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Ryanair has purchased 7m of its own shares at 3.07c for cancellation. That equates to 0.47% of the shares outstanding
Posted: 05 August 2011
The Chief Executives of IAG and Ryanair are not, last time we peered out of the bunker, retiring types. They tend to engage actively with counter parties that threaten shareholder value within their companies. Hence, regulators, airport managers, OEMs and trade unions often end up in cage fights designed to halt the seepage of equity value away from the carriers. Given the hopeless record of many global airlines in protecting their shareholders we fully support their stance.
However, we note one major threat to shareholder value does not receive the same level of verbal violence. It absorbs huge resources and regularly undermines other hard-won gains in managing an airline. Yet, it is treated primarily as an exogenous shock that cannot be influenced by a hefty bout of senior hurling. That input shares similar traits to other key cost items such as; (1) having an oligopolistic structure; (2) imposing unpredictable price pressures and; (3) ignoring economic realities. That input is - kerosene.
Oil is built on top of a cartel and is distributed globally (on financial markets) by a disturbingly small group of investment banks. It deserves to be attacked with the same vigor deployed against other drags on airline profitability. It is, manifestly, the subject of actions designed to maximise its price without much consideration for the collateral damage to airlines and consumer demand. Therefore, it should become front and centre a subject of relentless criticism and questioning by our most high profile chief executives.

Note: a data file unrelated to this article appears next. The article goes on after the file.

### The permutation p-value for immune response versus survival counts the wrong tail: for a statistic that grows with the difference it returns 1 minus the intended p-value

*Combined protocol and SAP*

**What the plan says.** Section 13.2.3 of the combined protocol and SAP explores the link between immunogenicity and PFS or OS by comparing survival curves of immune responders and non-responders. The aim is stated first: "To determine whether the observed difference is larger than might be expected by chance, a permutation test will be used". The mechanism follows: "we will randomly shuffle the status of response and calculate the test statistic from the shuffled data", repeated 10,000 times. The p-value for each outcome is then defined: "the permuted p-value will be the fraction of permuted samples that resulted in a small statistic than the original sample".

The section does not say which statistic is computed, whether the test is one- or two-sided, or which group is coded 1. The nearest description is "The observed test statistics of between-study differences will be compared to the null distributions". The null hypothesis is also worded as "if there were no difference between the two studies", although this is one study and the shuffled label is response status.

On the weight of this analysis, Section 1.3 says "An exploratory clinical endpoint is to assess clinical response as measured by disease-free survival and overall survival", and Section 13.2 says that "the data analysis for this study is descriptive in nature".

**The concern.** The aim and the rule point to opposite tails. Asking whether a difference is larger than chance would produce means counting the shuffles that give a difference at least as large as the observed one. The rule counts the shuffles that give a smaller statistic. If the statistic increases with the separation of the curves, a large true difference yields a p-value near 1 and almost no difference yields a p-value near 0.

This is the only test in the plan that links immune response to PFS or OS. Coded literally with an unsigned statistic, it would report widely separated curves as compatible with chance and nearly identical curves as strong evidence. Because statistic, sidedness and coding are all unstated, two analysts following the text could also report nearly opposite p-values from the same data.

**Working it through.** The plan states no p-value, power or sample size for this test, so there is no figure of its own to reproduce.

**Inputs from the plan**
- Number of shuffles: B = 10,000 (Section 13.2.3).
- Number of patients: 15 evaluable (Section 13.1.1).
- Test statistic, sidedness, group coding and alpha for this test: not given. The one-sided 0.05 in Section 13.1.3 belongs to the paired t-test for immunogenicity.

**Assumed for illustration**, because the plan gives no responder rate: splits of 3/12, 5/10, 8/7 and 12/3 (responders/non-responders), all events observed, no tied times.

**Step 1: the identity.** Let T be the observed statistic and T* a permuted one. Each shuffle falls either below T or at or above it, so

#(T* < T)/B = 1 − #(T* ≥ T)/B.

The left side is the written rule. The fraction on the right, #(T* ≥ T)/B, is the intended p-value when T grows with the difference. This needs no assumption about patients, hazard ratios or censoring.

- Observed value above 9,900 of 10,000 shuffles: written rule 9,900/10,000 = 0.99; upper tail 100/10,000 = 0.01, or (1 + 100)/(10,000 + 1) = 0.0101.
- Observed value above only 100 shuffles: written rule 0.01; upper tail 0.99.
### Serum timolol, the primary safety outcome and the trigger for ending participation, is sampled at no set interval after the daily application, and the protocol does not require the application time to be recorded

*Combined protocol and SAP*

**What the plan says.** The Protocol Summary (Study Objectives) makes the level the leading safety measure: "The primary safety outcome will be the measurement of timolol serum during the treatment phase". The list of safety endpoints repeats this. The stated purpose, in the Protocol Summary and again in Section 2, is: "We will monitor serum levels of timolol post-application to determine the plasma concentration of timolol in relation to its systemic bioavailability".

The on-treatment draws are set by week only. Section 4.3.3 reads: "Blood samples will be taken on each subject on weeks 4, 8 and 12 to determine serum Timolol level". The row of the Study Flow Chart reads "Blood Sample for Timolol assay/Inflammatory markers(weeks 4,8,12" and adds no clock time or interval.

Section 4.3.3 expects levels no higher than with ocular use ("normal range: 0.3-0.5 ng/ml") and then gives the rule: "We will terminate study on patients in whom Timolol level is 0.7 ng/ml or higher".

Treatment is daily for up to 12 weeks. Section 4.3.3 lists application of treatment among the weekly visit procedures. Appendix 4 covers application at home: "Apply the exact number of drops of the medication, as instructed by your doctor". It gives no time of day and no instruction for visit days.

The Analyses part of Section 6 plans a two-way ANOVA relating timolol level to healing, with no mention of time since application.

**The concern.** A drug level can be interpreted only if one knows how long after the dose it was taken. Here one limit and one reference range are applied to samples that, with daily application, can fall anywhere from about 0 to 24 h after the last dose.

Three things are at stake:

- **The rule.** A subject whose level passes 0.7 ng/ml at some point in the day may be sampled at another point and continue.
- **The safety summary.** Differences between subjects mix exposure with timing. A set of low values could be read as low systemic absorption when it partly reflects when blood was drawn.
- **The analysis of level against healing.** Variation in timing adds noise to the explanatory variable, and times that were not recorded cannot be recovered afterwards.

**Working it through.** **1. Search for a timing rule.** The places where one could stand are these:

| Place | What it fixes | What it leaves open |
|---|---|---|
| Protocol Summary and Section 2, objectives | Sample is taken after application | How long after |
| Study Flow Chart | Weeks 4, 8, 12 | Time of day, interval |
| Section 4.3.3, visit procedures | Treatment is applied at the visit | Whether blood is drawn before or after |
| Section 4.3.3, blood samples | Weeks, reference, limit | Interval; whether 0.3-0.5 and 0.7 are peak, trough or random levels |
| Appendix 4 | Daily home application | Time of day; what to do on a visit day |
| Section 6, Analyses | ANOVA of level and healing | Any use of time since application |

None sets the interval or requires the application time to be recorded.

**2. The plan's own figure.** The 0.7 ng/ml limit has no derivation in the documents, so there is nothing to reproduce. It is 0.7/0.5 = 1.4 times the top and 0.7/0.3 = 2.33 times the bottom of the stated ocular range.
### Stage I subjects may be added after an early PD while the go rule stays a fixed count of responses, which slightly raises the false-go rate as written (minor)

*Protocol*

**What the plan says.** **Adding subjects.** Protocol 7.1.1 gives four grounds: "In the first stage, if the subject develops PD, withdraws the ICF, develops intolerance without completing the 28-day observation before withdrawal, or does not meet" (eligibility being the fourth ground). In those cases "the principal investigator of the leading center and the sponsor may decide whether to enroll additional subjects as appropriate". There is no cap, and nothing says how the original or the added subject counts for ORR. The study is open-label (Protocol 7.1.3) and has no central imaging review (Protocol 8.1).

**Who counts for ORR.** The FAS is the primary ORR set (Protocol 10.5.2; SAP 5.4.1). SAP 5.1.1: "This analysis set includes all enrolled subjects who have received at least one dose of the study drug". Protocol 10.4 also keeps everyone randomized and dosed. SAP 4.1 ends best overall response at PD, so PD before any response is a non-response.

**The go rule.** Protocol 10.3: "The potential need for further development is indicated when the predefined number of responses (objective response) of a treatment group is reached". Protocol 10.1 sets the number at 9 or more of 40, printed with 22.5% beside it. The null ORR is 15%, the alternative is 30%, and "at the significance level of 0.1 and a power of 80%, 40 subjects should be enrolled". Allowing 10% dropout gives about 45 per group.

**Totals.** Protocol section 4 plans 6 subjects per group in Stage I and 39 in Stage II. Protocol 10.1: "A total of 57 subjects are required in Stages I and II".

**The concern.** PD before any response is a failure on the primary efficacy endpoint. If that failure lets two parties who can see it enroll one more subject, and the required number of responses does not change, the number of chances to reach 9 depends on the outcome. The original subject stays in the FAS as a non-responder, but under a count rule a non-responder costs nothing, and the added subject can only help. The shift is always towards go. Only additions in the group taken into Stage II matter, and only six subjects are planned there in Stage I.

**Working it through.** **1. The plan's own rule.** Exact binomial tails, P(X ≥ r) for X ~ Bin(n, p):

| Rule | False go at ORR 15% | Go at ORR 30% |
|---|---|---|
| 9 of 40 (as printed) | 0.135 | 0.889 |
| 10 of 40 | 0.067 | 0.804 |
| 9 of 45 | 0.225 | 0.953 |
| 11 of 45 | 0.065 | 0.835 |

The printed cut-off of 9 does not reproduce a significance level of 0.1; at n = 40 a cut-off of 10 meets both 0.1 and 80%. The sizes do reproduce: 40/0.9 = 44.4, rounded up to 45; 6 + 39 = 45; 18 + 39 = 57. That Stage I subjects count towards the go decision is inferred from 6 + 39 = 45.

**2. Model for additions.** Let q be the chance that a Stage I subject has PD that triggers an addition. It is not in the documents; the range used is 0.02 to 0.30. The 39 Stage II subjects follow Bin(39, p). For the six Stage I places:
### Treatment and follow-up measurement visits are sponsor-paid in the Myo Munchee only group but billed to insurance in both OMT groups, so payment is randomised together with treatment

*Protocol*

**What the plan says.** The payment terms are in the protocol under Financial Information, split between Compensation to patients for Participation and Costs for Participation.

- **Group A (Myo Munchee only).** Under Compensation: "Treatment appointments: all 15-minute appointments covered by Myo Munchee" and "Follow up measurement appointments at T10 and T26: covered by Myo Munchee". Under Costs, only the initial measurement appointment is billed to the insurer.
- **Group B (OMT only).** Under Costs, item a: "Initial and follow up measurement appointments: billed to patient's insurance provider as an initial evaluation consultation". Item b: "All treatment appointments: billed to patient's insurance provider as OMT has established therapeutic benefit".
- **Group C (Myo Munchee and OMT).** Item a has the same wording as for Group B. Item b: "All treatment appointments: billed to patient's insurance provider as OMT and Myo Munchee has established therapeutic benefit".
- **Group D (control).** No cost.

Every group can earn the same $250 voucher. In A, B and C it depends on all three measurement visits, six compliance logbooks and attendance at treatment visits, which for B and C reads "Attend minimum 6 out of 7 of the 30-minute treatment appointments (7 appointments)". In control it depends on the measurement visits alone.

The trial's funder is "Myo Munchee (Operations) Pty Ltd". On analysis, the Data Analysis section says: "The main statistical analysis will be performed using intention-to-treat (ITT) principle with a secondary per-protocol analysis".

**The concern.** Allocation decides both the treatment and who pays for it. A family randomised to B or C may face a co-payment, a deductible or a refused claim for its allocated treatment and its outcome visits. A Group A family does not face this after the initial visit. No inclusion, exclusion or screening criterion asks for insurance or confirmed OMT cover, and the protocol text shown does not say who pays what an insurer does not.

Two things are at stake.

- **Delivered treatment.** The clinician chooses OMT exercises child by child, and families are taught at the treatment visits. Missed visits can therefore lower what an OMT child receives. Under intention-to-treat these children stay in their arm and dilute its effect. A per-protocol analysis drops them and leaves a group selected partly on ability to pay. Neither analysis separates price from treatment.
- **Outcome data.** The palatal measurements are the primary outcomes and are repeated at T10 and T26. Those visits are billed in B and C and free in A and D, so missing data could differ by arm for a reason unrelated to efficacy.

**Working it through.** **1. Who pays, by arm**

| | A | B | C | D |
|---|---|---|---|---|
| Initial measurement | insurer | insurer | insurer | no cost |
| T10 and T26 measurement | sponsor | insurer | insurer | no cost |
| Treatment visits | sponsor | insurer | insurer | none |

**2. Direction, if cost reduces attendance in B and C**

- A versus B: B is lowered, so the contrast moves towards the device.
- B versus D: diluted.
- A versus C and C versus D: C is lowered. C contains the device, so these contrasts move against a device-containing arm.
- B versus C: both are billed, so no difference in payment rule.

Our Charter of Offense against the jet fuel industry would include; (1) a spotlight on what share of the global oil market is run by a handful of investment banks; (2) press conferences to expose how much of the oil market is derivative compared to physical; (3) funding a study on how much physical oil is held in storage by investment banks; (4) publication of a league of prices between the various suppliers to endlessly show how concentrated the "competition" actually is, and; (4) lobbying the political system to force changes in the way oil is priced.
By adopting a sustained and aggressive campaign against the oil complex airlines might achieve as much, if not more, than they get by fronting up to other cost drivers in their industry. It is a short ten years since oil traded close to $10 a barrel, and there were rational voices arguing even then that lower prices were warranted. A decade later the world has allowed itself to be suckered into a financial markets driven mania supported by spurious end-of-the-world campaigners and latterly QE2. All that bought us $100 oil.
Taking down the oil market, aside from upsetting oil producers and "traders", would be an unequivocal shot in the arm not just for airlines but for all their customers too. It just needs a few combative leaders to take up and administer the cudgel – repeatedly.
Ryanair has purchased 7m of its own shares at 3.07c for cancellation. That equates to 0.47% of the shares outstanding.